The source JSP processor processes the refresh requests from the ESI processor as follows (see Figure 3).

Request for a Template
The template content outside of the fragments is processed. Content in the codeblock tag whose execute property specifies "template" or "all" is processed. The JSP processor assembles the resulting content, inserts placeholder fragment tags at the specified location in the content, and sends the page to the ESI processor.

Request for a Fragment
First the JSP processor processes the template content outside of the fragment to initiate any side effects of the processing used in the fragment. All codeblock tags preceding the requested fragment whose execute property specifies "fragment" or "all" are processed followed by the fragment itself. The resultant page contains the processed fragment and placeholder tags for fragments not processed. The template content is discarded.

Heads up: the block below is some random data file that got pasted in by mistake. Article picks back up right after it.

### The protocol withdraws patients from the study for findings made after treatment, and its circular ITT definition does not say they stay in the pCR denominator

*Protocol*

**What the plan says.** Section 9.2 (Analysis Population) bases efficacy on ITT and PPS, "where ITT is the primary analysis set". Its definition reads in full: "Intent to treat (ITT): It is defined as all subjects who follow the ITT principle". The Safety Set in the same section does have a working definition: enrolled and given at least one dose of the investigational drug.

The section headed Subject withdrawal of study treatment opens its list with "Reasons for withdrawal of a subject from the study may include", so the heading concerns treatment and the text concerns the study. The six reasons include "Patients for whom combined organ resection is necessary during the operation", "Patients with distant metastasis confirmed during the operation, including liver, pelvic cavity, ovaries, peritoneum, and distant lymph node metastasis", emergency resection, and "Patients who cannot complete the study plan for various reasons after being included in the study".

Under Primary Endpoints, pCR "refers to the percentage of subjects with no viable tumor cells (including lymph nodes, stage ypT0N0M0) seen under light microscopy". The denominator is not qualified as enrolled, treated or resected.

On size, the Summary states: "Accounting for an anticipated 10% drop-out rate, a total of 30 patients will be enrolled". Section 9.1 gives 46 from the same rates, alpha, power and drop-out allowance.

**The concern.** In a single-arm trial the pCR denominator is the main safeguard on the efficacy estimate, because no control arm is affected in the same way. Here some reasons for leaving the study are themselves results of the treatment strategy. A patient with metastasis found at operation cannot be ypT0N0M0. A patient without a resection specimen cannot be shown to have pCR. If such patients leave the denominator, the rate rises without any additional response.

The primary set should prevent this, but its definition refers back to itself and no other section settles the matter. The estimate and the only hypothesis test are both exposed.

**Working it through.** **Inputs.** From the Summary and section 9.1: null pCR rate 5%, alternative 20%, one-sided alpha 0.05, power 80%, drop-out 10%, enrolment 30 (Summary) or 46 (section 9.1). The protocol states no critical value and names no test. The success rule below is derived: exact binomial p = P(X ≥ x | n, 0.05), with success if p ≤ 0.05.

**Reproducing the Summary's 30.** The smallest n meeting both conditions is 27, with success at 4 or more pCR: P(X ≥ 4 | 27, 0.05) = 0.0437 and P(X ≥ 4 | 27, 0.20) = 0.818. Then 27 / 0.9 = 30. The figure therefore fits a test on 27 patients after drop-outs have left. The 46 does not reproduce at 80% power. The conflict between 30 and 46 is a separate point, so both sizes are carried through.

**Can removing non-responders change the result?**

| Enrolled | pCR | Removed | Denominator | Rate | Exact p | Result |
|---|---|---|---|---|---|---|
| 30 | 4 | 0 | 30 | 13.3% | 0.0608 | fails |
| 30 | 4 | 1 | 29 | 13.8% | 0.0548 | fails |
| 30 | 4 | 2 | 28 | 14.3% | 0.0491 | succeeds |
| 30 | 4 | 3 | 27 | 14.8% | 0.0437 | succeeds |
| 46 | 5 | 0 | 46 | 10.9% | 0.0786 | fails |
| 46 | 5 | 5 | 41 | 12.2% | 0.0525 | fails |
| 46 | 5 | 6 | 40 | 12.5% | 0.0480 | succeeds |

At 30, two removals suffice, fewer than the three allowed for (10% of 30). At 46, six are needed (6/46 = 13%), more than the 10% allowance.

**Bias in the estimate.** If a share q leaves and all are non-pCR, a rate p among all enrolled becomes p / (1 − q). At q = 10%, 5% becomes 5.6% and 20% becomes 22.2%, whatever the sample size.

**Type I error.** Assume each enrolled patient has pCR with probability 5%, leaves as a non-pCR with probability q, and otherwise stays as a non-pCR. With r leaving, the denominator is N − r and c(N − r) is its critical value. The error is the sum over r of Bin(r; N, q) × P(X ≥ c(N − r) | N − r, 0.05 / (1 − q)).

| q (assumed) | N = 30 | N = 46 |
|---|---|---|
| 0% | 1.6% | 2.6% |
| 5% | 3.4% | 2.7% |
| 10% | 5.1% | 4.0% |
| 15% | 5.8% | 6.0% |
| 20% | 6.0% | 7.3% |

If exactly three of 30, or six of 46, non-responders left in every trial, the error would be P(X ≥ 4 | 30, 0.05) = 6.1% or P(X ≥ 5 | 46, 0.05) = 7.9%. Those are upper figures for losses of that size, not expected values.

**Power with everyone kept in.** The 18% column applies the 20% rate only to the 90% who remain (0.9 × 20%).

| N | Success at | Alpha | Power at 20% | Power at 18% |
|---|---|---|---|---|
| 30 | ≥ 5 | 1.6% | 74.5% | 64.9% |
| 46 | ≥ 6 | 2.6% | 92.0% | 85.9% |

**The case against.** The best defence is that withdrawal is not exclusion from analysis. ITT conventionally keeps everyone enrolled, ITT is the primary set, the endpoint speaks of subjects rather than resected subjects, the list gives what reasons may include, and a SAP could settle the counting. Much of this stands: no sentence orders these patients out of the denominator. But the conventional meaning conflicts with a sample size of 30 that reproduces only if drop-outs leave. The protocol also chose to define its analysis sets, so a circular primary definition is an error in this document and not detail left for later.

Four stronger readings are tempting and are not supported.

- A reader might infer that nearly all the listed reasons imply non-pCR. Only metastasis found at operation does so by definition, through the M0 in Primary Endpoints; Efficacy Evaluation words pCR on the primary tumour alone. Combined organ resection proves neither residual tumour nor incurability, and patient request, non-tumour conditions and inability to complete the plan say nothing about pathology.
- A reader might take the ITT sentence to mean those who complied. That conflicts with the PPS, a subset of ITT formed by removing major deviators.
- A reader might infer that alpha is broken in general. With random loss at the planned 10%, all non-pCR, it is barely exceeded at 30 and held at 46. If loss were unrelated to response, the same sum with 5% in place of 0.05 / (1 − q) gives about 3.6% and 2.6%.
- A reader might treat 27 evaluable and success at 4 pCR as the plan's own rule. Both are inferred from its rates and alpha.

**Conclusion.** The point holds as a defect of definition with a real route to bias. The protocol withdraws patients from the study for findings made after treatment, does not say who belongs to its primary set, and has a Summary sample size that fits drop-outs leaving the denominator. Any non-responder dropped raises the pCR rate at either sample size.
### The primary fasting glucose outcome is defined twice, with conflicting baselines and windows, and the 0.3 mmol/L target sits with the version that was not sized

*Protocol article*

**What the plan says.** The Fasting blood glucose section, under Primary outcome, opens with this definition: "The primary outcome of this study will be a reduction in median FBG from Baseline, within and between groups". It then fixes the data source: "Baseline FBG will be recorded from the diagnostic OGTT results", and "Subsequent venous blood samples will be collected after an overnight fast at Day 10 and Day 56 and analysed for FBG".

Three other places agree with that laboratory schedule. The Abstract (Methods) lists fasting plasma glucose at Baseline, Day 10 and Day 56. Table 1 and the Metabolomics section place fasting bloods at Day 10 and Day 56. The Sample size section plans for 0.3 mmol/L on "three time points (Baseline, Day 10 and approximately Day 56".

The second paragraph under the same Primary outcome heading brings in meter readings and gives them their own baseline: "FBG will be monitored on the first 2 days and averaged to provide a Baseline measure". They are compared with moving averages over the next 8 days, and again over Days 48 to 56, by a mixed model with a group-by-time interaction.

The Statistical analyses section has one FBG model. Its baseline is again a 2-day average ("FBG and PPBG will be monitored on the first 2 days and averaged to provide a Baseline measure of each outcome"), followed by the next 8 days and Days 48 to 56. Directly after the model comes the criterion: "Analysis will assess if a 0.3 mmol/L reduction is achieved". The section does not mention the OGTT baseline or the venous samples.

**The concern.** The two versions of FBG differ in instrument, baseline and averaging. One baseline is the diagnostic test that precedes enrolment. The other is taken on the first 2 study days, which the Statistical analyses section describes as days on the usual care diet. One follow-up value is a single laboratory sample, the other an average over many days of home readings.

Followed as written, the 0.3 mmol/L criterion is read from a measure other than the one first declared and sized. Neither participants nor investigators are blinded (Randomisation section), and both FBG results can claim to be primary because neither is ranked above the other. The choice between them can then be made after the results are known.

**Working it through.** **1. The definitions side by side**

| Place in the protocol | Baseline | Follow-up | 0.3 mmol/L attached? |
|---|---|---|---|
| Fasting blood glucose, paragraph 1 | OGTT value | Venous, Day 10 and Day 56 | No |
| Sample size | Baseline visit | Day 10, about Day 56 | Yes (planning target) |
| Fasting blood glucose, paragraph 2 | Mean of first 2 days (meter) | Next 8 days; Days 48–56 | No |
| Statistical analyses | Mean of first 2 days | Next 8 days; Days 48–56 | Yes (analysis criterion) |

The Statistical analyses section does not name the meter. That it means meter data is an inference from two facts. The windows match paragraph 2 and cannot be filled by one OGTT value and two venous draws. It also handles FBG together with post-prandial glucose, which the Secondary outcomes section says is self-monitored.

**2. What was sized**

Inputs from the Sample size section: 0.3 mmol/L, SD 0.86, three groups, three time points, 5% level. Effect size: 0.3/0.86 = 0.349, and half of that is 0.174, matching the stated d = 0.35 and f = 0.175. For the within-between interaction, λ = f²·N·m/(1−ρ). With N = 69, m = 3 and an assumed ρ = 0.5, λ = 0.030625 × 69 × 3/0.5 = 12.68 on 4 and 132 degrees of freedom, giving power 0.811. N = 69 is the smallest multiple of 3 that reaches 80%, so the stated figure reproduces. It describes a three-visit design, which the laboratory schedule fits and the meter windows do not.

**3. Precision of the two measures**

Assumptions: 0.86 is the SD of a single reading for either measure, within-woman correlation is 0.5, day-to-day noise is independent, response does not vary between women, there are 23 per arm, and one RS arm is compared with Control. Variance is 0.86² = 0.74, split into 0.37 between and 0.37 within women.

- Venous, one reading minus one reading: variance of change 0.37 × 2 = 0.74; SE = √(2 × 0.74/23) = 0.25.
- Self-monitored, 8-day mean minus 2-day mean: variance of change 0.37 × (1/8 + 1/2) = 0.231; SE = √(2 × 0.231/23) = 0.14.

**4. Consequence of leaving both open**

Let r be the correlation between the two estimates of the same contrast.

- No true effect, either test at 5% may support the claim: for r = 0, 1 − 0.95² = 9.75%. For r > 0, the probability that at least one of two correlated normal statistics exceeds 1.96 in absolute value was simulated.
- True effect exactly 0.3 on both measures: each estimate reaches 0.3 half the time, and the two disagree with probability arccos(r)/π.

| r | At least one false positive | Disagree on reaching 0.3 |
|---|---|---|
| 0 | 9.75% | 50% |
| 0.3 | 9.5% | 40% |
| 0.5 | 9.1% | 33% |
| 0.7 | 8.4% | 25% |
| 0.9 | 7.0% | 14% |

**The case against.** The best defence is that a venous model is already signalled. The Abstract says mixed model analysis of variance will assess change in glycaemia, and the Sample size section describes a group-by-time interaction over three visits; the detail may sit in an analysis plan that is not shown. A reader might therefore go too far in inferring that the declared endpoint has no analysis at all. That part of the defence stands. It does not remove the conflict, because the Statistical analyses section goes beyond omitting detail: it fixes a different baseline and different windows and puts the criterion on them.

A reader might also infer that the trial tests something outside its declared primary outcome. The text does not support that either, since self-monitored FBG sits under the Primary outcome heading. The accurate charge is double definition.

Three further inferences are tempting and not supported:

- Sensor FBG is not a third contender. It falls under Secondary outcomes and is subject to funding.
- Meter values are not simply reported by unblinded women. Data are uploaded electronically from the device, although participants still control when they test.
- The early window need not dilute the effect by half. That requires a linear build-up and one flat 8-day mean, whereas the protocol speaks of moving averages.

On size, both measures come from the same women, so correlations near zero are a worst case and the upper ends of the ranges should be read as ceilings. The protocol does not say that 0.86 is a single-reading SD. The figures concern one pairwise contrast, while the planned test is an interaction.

Request for an Include Page
This is a request to the origin Web/application server that generates the included page that follows the usual Web page service path.

JESI-ESI Example
Consider a "home" page of a company. It consists of a basic template that defines the presentation of most of the Web pages in the Web site. There is both static content, such as the company logo, banners, footers, etc., and dynamic content. There is an external business news section that changes several times a day, an overview section that changes once a week, a product outline section that changes once every 10 days, and a map to the rest of the Web site, which rarely changes. Content like business news that changes often is expensive to obtain and is well suited to be cached at the edge server. It's best to be modeled as a JESI fragment as part of a JESI template.